Going through the rental process can be unnerving for some, no doubt. How will bills be split? Who’s bringing what? What type of lease will I be signing? – These are all valid questions that may be constantly racing through your mind…but they’re all normal concerns that should be discussed between roommates.
Once you’ve confirmed that renting with roommates is a go, and you’ve narrowed down your apartment search to a couple of communities, be sure to ask the property manager about the types of leases they can offer for those sharing an apartment. Renting with roommates is a huge commitment for all involved; choose the type of lease agreement that will work best with your situation.
Joint lease agreements are like a marriage – once you’re in it, you’re in it (but only ‘til the end of the contract!). To have a successful roomie relationship, you must have trust for the people that will be in your home. If you and your group choose a joint lease, you all enter a co-tenancy, which means everyone is responsible for utility costs, getting rent paid on time, and maintaining the home. If a roommate doesn’t pay their portion of rent, the landlord may come collect from the rest of the group to cover the cost – which will make for an awkward and potentially hostile living situation.
If saving money is a priority, a joint lease is cheaper for sure. Each tenant has a voice in household decisions and cannot be asked to leave without proper eviction. This type of lease agreement is more common in one- and two-bedroom apartments, whereas individual leases are more popular in larger rentals. If a roommate ends up causing damage to the home to the point of eviction, you could also be asked to leave – so pick quality roomies!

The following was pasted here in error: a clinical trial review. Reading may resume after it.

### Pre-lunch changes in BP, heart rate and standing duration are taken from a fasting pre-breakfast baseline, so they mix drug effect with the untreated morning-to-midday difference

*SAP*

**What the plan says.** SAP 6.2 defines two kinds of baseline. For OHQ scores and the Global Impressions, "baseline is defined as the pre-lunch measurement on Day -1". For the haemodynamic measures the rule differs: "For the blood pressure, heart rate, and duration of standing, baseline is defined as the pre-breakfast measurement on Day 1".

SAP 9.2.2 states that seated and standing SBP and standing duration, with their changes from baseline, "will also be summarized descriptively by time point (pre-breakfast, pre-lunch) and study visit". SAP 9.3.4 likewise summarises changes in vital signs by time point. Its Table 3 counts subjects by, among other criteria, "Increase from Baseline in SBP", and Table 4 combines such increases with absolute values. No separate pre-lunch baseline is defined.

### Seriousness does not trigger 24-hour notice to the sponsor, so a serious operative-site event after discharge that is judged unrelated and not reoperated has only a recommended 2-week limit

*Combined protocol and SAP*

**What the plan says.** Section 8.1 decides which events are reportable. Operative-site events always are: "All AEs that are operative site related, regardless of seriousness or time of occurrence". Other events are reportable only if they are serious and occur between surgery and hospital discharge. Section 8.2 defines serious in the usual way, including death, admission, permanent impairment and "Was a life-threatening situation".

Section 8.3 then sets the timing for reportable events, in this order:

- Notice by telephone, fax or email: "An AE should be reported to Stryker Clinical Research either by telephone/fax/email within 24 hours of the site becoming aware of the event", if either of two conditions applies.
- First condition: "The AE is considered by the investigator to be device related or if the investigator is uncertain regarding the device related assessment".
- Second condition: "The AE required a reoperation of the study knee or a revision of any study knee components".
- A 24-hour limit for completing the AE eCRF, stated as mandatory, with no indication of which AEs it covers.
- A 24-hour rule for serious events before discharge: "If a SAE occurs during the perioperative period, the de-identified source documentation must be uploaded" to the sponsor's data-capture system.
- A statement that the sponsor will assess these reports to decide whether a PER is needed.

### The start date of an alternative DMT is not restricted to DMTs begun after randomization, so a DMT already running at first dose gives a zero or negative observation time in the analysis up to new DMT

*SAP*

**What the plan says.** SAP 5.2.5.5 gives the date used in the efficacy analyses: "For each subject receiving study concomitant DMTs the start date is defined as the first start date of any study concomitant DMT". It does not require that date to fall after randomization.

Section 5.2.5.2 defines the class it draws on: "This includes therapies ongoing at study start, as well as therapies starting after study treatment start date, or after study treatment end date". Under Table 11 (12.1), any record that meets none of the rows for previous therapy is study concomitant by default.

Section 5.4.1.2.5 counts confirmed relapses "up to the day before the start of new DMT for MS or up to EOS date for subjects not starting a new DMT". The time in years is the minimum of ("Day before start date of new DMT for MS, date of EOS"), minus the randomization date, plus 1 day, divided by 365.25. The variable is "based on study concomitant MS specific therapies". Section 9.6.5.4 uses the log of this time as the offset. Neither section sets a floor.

Individual Leasing (By-the-Bedroom)
Has your potential roommate been a tad flaky or unreliable in the past? Fortunately, individual lease agreements exist for that very reason. When you sign an individual or by-the-bedroom lease, you have your own room (and possibly bathroom) and share the common spaces. Students often gravitate towards this type of lease; if a roommate fails to pay their rent, the rest of the group isn’t responsible for covering his or her late payment like they would be in a joint lease. Plus, you cannot be held liable for a roommate who damaged their room and then ended their lease early. In some instances, the landlord or property manager has the authority to pick the roommate(s) – ask about this before finalizing the agreement.
Taking Over a Sublease
Maybe your friend has a vacant room in their apartment, because a roommate recently moved out? Now’s your chance to snatch it! By renting a sublet apartment, you enter a sub-lease and become a sub-tenant. Sub-tenants tend to enjoy a more flexible lease, which means you could move out at any time with little notice.